Objectives: The management of patients with severe obstructive sleep apnea syndrome (OSAS) refusing or not tolerating continuous positive pressure ventilation (CPAP) remains problematic. We evaluated the effectiveness of oral appliances and of maxillomandibular advancement osteotomy.
Methods: One hundred and two patients with severe OSAS were included between 2001 and 2006. Maxillo-mandibular advancement osteotomy was proposed to patients less than 60 years of age, non obese and without comorbidities. The other patients were treated with oral appliances. All patients underwent polysomnography at 3 months.
Results: Group A: 25 patients with mean apnea-hypopnea index (AHI) at 45/h were treated by maxillo-mandibular advancement. Three months after the surgery, AHI had decreased from 45 to 7. The success rate was 89% when AHI was less than 15/h and 74% when AHI was less than 10/h. Sixteen patients performed a polysomnography one year after surgery with similar results. There were no major postoperative complications. Group B: 77 patients with a mean AHI at 41/h were treated with oral appliances. Only 23 patients underwent polysomnography at 3 months. The mean AHI had decreased from 41/h to 22/h. The success rate was 56% when AHI was less than 15/h and 30% when AHI was less than 10/h.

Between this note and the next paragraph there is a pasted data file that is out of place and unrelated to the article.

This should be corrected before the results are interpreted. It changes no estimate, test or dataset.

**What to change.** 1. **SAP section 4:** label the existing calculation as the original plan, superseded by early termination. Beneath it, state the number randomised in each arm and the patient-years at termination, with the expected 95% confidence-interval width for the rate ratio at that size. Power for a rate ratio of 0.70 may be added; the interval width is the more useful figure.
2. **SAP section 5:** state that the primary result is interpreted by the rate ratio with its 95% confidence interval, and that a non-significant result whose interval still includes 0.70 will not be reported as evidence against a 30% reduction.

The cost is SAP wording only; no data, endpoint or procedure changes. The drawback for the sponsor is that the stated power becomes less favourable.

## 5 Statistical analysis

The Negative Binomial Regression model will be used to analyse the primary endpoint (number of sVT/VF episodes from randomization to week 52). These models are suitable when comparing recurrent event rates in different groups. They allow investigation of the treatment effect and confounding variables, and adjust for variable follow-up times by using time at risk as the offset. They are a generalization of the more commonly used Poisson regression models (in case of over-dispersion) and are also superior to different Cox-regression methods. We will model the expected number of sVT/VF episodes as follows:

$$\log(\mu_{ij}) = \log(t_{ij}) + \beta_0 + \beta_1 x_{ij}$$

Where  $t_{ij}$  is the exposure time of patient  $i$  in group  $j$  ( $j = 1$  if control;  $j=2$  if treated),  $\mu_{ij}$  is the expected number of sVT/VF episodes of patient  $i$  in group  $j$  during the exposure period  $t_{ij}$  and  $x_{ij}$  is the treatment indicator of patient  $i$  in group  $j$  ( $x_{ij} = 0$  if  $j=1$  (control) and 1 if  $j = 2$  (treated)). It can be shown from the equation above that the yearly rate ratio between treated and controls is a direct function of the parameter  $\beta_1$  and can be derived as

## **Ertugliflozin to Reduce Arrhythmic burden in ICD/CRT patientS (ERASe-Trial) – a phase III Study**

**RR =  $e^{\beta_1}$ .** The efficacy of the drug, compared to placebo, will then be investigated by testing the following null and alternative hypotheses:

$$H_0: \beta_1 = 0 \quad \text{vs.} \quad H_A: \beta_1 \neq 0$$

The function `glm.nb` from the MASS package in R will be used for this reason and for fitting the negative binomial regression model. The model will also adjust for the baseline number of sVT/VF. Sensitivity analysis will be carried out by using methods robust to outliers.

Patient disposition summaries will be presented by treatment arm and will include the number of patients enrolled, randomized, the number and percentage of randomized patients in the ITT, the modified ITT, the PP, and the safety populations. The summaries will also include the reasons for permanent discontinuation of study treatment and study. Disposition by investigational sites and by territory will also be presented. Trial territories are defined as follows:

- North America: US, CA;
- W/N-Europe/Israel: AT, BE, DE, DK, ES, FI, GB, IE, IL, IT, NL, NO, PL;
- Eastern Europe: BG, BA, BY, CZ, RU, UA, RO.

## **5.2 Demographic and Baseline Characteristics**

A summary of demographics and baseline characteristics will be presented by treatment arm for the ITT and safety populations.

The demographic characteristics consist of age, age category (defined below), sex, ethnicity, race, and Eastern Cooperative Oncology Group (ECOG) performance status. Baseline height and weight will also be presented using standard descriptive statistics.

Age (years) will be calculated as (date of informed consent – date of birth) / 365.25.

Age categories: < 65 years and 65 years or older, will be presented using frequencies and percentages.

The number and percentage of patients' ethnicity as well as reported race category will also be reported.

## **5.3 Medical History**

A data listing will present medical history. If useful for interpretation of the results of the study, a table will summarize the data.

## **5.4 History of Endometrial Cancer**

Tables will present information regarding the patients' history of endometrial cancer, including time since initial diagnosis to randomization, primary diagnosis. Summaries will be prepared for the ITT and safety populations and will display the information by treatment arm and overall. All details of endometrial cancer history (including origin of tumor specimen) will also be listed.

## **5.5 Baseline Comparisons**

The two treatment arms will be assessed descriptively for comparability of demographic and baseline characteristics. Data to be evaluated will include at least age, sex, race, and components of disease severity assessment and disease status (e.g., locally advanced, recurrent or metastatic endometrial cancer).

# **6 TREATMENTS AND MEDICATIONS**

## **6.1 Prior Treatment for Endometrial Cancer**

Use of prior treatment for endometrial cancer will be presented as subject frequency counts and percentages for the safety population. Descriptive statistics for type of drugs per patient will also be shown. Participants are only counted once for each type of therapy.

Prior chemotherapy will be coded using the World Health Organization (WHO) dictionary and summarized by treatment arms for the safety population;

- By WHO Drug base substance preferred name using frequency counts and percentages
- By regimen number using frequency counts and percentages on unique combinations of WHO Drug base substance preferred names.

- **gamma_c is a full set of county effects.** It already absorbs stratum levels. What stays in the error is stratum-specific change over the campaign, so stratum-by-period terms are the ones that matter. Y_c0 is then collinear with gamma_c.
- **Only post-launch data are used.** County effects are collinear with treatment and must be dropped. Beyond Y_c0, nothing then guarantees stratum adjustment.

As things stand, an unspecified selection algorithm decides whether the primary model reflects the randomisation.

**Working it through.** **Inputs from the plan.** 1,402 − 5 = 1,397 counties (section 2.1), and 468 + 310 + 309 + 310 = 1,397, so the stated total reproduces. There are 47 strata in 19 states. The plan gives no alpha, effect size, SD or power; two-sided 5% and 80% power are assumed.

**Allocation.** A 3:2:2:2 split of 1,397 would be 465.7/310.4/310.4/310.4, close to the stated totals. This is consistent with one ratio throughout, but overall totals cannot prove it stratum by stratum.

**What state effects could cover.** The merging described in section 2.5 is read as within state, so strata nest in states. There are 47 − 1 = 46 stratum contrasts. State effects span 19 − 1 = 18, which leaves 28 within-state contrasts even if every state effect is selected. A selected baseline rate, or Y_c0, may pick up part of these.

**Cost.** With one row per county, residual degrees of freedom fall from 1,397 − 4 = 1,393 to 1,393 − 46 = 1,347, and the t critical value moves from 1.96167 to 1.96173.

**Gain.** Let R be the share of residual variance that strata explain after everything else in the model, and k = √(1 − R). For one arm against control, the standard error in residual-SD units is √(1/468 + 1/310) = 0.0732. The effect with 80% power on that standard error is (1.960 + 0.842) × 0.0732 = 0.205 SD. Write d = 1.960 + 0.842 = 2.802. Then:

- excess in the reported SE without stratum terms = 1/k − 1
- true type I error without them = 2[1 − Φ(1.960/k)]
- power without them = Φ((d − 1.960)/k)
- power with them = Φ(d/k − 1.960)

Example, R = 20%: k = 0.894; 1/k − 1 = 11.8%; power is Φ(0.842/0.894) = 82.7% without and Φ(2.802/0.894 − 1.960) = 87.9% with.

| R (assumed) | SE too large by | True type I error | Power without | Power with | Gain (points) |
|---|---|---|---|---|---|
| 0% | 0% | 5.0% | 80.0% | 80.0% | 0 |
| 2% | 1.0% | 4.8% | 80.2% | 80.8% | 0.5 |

Discussion: We are confronted with an increasing number of severe OSAS patients with CPAP failure or intolerance. Surgery for maxillo-mandibular advancement is an effective alternative. However, it is not always indicated or accepted by the patient. So an oral appliance remains a useful therapeutic option despite its moderate success rate.
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